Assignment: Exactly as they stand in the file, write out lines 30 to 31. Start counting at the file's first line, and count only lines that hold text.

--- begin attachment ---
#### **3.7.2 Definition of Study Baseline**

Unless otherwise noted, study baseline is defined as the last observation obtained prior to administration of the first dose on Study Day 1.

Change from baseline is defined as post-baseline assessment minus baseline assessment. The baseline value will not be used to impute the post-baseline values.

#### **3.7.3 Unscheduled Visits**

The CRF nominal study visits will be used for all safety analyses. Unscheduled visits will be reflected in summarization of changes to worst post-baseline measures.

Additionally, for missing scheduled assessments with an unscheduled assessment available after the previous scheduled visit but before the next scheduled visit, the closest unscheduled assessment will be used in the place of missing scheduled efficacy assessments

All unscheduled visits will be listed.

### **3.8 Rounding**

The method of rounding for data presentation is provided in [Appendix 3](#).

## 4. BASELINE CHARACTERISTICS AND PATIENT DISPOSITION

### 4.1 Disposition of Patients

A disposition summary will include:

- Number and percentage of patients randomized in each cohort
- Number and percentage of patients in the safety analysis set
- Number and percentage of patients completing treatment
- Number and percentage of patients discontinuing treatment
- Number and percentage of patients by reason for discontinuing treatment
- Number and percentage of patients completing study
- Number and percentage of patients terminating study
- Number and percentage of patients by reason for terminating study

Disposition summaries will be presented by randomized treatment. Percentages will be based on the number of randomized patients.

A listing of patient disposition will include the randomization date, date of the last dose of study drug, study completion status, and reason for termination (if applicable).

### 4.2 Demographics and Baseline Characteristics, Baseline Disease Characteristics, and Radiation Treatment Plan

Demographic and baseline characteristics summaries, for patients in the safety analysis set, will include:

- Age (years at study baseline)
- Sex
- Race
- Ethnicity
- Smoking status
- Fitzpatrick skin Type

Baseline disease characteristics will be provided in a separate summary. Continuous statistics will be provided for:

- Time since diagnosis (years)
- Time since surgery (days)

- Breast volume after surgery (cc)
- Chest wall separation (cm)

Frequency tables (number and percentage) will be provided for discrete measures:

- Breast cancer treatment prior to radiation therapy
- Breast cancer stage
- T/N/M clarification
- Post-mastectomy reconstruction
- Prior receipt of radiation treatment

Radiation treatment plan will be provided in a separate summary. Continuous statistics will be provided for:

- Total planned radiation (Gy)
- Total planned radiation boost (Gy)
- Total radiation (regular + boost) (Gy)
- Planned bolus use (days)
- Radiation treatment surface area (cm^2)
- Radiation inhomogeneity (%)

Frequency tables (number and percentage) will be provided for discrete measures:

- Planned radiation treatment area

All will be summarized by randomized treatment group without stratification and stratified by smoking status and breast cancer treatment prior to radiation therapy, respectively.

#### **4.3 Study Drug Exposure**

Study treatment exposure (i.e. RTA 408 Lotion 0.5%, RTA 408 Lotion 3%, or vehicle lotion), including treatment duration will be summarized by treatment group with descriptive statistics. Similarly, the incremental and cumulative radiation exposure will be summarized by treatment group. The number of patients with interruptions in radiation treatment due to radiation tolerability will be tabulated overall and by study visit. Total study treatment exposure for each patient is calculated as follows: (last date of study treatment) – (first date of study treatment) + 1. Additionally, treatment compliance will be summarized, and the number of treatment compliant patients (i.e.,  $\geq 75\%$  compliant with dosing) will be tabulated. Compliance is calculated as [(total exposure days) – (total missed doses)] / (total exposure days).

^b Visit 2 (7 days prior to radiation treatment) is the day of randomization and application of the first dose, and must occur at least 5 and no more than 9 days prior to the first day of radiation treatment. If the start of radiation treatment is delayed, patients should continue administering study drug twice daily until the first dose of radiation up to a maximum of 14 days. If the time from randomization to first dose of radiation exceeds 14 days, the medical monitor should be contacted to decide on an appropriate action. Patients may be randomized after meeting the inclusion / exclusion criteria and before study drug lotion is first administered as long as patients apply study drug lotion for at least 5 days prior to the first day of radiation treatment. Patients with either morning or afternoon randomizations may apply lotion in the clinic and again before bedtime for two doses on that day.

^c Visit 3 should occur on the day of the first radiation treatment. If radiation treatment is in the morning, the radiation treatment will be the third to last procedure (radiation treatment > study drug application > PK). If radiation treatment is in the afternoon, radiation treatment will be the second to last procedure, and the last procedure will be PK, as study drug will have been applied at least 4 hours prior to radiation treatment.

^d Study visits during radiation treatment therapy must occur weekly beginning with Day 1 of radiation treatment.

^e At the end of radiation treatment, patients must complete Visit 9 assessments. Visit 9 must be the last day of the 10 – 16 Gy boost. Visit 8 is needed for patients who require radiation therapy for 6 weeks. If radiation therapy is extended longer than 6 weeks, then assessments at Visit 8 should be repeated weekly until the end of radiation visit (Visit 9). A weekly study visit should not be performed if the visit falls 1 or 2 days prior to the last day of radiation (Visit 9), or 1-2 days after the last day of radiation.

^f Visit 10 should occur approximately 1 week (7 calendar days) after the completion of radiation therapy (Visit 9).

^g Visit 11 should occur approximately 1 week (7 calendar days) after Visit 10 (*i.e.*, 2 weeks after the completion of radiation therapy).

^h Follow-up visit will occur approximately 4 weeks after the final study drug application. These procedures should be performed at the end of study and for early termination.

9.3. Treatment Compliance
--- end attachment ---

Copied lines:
- Fitzpatrick skin Type

Baseline disease characteristics will be provided in a separate summary. Continuous statistics will be provided for: